Many banks, credit unions, and online lenders offer private student loans to parents. While a PLUS parent loan is limited to parents of undergraduate students, private student loans are often available to parents of undergraduate and graduate students. If you have good to excellent credit, you may be able to get a better rate on a private student loan than on a PLUS loan.
Interest rates and conditions
- Interest rate. You can usually choose between a fixed and variable rate on a private student loan. If you have good credit, you may be able to get a lower rate than a parent PLUS loan.
- Original fees. Loan fees vary by lender, but many do not charge an origination fee.
- Repayment Terms. Most lenders allow you to choose terms between five and 20 years. Private student loans are not eligible for federal plans, such as income-contingent repayment.
- Postponement and patience. Some lenders allow you to temporarily suspend payments if you are having financial difficulty, but this option is not guaranteed.
- Not eligible for Public Service Loan Cancellation (PSLF). When comparing parent PLUS loans to private loans, a major difference is the potential for loan forgiveness. Private loans are not eligible for the PSLF or any other federal rebate program.
Private lenders look at your credit and income when assessing your eligibility for a loan. Borrowers with the strongest credit tend to get the lowest interest rates. Lenders may also look at your debt-to-equity ratio to determine how your income compares to your other debts.
If you cannot meet a lender’s requirements on your own, you may be able to apply with a creditworthy co-signer. Your co-signer will share responsibility for the debt and their credit will also be affected by the loan.
How to register
Some private lenders allow you to prequalify online without impacting your credit. After providing some basic information, the lender will perform a soft credit check and show you estimated interest rates and loan terms.
If you decide to go ahead, you will submit a complete application with your personal information and all required documents. Check with the lender to find out if you need to start making payments immediately or if you will have a grace period while your child is in school.
Parent PLUS Loans vs. Private Loans: Which Should You Borrow?
When comparing PLUS parent loans to private loans, there is no clear winner. Parent PLUS loans offer a greater range of protections for borrowers, but private student loans may have lower borrowing costs.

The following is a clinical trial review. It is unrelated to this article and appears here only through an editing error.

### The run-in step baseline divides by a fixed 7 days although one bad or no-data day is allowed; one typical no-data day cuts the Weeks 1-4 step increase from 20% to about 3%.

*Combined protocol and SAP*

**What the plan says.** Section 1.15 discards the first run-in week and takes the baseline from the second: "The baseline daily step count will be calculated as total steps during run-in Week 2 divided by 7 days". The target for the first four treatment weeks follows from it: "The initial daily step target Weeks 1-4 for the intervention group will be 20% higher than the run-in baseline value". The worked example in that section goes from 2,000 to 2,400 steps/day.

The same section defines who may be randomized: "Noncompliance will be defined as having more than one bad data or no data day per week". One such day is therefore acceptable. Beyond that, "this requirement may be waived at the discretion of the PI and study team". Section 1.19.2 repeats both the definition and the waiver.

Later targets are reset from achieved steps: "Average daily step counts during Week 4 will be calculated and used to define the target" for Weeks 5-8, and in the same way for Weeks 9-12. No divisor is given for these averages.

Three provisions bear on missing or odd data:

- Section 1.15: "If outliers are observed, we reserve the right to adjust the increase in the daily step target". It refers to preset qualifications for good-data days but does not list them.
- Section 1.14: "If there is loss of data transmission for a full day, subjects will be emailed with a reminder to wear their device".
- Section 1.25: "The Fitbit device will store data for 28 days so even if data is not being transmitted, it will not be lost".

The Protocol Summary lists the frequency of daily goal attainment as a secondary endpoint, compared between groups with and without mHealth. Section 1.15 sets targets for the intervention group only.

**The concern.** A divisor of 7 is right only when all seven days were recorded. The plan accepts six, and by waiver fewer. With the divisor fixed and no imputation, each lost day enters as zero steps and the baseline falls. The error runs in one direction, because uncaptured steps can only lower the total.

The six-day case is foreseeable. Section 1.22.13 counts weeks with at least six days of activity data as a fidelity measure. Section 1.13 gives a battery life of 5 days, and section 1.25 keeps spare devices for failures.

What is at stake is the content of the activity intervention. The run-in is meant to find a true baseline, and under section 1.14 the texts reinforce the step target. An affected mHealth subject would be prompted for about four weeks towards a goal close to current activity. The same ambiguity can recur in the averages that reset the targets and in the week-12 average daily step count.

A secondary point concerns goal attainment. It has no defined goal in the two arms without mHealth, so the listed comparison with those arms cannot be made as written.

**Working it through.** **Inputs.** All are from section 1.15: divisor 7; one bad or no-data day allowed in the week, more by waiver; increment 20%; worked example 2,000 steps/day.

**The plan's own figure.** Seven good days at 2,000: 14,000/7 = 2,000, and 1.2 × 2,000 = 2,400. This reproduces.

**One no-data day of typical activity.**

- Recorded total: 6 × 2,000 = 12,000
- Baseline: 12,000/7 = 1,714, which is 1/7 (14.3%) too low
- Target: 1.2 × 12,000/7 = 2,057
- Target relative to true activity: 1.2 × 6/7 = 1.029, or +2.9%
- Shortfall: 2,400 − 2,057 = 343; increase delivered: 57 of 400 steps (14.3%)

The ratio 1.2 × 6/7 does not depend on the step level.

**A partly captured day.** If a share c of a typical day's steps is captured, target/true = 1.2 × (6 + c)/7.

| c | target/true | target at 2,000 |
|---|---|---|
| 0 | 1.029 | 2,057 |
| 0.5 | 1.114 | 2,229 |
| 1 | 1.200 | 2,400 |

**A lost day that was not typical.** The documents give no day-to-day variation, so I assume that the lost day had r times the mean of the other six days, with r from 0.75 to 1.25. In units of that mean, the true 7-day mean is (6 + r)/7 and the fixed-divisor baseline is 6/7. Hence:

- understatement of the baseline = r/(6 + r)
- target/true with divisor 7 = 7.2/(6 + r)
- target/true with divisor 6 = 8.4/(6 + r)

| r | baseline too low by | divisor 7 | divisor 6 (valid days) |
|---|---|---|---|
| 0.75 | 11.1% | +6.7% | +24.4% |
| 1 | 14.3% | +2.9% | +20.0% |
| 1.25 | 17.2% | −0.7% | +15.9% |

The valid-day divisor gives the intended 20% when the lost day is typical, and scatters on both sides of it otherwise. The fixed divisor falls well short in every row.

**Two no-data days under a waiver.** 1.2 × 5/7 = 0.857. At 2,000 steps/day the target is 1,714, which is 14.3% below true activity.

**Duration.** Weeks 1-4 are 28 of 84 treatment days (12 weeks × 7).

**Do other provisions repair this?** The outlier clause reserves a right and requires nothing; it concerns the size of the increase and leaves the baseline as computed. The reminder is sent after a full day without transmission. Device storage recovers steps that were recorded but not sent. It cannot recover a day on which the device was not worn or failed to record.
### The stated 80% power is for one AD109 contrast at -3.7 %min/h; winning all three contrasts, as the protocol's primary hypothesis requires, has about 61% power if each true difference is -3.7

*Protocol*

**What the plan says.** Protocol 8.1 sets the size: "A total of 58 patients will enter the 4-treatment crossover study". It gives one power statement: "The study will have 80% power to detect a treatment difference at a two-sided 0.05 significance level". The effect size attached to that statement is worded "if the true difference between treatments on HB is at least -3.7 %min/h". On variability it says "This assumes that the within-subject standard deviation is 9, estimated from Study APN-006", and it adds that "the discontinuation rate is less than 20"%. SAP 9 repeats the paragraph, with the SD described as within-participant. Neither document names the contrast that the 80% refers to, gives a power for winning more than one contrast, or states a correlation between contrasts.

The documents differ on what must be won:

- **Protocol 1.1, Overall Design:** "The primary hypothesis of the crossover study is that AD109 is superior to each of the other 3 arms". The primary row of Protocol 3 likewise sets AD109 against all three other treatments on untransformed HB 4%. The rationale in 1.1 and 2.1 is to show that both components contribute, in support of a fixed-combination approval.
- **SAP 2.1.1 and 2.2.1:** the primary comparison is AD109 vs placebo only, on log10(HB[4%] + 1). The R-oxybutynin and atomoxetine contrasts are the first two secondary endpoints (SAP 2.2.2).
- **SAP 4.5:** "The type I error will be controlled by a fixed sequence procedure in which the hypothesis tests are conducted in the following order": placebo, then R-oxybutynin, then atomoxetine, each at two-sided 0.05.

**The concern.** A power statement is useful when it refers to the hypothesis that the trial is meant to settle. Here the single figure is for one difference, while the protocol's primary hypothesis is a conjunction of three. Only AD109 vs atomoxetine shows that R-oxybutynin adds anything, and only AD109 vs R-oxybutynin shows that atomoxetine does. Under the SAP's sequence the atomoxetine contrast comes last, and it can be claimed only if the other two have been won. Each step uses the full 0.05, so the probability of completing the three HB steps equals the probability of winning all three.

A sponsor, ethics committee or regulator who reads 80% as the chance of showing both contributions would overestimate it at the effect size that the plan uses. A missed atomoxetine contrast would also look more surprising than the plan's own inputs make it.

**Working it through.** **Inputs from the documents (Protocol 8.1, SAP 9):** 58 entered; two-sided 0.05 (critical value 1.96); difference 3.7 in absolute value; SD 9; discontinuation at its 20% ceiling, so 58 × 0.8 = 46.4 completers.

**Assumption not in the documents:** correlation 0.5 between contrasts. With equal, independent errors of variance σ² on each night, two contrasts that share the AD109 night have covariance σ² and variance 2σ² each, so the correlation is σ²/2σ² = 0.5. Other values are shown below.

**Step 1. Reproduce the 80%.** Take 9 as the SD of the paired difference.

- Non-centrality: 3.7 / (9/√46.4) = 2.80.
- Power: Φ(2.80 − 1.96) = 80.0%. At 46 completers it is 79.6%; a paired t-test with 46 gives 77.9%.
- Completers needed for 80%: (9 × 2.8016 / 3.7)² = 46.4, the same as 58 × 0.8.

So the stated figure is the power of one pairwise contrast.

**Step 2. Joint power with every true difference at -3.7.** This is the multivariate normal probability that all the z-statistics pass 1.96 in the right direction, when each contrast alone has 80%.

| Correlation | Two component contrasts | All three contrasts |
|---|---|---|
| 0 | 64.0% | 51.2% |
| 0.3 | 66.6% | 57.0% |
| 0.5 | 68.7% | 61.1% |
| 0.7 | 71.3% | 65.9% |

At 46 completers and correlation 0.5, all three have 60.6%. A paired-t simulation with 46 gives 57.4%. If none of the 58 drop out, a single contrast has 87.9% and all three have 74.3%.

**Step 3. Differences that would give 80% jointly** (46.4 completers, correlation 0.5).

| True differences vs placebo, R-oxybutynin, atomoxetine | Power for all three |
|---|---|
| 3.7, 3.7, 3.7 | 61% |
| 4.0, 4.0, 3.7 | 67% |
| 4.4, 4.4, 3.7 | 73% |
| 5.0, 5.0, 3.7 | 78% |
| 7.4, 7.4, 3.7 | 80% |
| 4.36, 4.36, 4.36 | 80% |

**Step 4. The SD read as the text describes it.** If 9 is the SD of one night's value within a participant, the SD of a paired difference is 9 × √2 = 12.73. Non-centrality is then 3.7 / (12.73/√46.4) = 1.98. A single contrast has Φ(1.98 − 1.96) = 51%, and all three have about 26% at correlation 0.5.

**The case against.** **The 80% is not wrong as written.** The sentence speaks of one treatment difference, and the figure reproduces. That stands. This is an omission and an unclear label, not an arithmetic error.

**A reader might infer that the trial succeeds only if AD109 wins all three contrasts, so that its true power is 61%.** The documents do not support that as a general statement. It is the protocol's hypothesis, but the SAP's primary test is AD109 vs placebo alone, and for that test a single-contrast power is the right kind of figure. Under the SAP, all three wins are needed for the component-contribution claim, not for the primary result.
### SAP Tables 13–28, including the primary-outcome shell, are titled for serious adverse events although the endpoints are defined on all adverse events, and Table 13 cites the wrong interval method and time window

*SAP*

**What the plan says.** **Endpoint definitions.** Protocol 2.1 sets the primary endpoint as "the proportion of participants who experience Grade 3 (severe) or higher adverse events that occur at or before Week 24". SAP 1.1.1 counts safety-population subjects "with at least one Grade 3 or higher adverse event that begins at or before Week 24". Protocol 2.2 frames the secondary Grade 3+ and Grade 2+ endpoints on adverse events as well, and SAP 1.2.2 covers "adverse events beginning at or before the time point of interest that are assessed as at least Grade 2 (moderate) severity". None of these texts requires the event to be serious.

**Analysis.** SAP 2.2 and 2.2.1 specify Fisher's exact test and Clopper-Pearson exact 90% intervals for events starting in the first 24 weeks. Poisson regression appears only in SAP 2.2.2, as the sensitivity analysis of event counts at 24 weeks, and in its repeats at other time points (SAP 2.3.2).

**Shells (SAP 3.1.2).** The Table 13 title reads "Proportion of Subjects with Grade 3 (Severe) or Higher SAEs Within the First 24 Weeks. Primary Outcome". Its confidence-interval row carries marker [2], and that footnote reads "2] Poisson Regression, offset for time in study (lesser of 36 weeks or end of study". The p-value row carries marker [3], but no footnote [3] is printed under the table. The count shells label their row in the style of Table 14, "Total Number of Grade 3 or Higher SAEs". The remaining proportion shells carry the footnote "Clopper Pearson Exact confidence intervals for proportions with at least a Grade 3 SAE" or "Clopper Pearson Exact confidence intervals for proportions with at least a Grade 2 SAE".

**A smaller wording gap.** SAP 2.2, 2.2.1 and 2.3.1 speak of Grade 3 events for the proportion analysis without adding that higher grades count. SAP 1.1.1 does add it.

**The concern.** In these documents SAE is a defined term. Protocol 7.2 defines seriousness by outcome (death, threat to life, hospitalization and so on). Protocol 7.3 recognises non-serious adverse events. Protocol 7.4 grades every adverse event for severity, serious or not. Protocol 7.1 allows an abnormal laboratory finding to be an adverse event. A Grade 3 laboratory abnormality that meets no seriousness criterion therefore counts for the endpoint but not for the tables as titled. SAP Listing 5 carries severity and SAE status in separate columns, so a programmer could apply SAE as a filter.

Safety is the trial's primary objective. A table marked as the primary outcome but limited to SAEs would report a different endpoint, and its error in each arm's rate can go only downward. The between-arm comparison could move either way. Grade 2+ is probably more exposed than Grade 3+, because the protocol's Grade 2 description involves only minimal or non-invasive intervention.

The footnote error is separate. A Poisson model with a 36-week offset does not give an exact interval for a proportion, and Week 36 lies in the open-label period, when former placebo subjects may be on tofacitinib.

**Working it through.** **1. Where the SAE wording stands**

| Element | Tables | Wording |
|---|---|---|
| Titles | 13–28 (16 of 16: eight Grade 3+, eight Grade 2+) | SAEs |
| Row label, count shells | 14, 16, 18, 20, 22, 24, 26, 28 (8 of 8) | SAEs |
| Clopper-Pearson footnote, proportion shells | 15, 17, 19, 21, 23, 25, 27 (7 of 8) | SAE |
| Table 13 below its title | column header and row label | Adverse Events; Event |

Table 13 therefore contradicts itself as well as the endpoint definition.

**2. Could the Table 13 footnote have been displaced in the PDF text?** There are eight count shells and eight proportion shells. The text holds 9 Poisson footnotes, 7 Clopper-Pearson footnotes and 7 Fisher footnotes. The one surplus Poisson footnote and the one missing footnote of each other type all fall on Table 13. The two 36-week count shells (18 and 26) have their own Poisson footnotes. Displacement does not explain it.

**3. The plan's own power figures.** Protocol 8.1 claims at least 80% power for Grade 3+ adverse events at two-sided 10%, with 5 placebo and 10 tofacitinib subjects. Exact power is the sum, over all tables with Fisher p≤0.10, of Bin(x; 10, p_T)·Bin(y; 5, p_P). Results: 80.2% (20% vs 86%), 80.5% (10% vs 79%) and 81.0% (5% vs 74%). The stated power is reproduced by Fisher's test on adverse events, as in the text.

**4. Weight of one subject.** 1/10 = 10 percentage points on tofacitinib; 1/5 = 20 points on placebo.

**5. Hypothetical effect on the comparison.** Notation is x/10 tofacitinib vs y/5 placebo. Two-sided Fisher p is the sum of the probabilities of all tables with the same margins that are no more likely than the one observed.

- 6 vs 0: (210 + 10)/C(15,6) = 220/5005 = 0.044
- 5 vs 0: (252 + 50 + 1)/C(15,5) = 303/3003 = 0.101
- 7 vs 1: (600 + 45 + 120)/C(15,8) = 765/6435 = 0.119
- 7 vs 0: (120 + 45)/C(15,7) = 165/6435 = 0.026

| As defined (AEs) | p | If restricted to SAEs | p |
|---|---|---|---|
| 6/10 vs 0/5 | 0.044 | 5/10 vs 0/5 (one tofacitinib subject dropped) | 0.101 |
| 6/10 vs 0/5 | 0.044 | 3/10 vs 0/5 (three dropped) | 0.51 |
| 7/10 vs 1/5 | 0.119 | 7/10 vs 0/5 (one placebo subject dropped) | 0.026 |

Consider a Parent PLUS loan if:
- You don’t have strong credit. Credit requirements for PLUS loans are not as stringent as for private loans, making them easier to access for average to bad credit borrowers.
- You want more flexible repayment options. Federal loans are eligible for a variety of plans, including graduated repayment, extended repayment, and income-based repayment. They also come with deferment and forbearance options if you experience financial hardship or encounter other qualifying circumstances.
- Looking for loan forgiveness. If you work for PSLF, go for a Federal Parent PLUS Loan so you can get it forgiven after 10 years of service.
Consider a private loan if:
- You have good or excellent credit. Borrowers with good credit (or those with a creditworthy co-signer) might be able to leverage their credit to get a competitive interest rate. Depending on your credit, this rate may be lower than what you would get with a PLUS loan.
- You prefer a variable interest rate. Most private lenders give you the option of a variable APR, which could be beneficial in a low rate environment or if you plan to pay off the loan quickly. Remember that variable rates can increase over time.
- You want the option of a shorter repayment term. Many private lenders let you choose a repayment term as short as five years, while federal repayment plans start at 10 years.
Alternative option: Co-sign your child’s student loan
In addition to borrowing a parental loan, you might consider helping your child get a private student loan in their own name. Most undergraduate students need the help of a co-signer to qualify for a private student loan, as they often cannot meet a lender’s income and credit criteria on their own.
As a co-signer, you will also be required to repay the debt and the loan will impact your credit. However, some lenders offer co-signer release after making payments on time for a certain period. With this approach, you can still help your child pay for their education without tying yourself up to student debt for years to come.